Hello again dear readers! After a short holiday break, we are back with our usual weekly blogposts. We thought that this example of an animal disease affecting our lives would be a great topic to kickstart 2023. Enjoy!
How did it start?
The Avian Flu outbreak began in the United States in January 2022 when a strain of the virus, specifically, H5N1 spread through wild and domestic birds. In the United States, the outbreak advanced rapidly due to a combination of factors. First, the virus had a high mutation rate, and it is highly contagious which allowed it to spread, very quickly, to several bird species. Finally, the virus was widespread in the poultry industry, with many birds already infected before the outbreak was detected
As the virus spread, it mutated further and became more infectious (meaning that it could jump more easily between exposed organisms), leading to an increase in cases, especially within poultry farms. All these factors combined to create an environment in which the virus could spread quickly and widely, resulting in a major outbreak leading to the death of millions of chickens and turkeys due to the infection. In an effort to contain the virus, many poultry farms were forced to shut down temporarily, reducing their production levels significantly, and in many cases culling their animals. This, in addition to increasing costs of fuel, feed, and packaging, has caused a shortage of eggs, as well as an upsurge in prices.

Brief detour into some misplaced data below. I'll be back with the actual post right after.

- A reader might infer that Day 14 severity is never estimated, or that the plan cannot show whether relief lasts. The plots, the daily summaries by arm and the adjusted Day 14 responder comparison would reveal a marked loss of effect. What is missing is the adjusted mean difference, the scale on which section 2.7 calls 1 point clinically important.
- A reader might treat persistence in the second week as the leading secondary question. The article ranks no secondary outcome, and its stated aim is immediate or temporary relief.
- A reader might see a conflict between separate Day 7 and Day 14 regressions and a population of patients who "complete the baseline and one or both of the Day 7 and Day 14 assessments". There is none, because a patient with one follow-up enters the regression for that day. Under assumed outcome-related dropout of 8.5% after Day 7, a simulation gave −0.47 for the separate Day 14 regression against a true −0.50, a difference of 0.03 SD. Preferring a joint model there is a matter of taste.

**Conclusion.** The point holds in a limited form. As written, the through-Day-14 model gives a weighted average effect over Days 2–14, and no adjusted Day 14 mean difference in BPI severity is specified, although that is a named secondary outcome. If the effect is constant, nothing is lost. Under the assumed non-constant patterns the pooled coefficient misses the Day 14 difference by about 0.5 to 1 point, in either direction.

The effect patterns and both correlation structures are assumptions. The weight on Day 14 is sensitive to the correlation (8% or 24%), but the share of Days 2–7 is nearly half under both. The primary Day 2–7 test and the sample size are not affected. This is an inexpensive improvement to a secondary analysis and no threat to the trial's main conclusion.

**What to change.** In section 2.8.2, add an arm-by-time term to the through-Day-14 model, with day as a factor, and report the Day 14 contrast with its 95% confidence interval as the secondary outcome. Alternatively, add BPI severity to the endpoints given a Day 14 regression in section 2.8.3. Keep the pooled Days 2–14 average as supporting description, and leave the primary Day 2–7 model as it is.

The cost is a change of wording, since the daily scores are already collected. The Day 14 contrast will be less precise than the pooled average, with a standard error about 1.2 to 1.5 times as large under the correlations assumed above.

The price of eggs has gone up considerably since the start of 2021. According to data from the U.S. Department of Agriculture (USDA), wholesale egg prices rose by nearly 60% during this period. Retail egg prices have also seen an increase, with some stores charging as much as $3 per dozen for large eggs—a sharp rise from the average price of around $1-2 before the outbreak began.
It is difficult to predict exactly when egg prices will return to normal levels, but experts believe that it could take anywhere from 6-12 months before supply and demand are back in balance again. Until then, consumers should expect higher than usual egg prices—and be prepared for even more volatility depending on how quickly poultry farmers can get their operations back up and running again safely.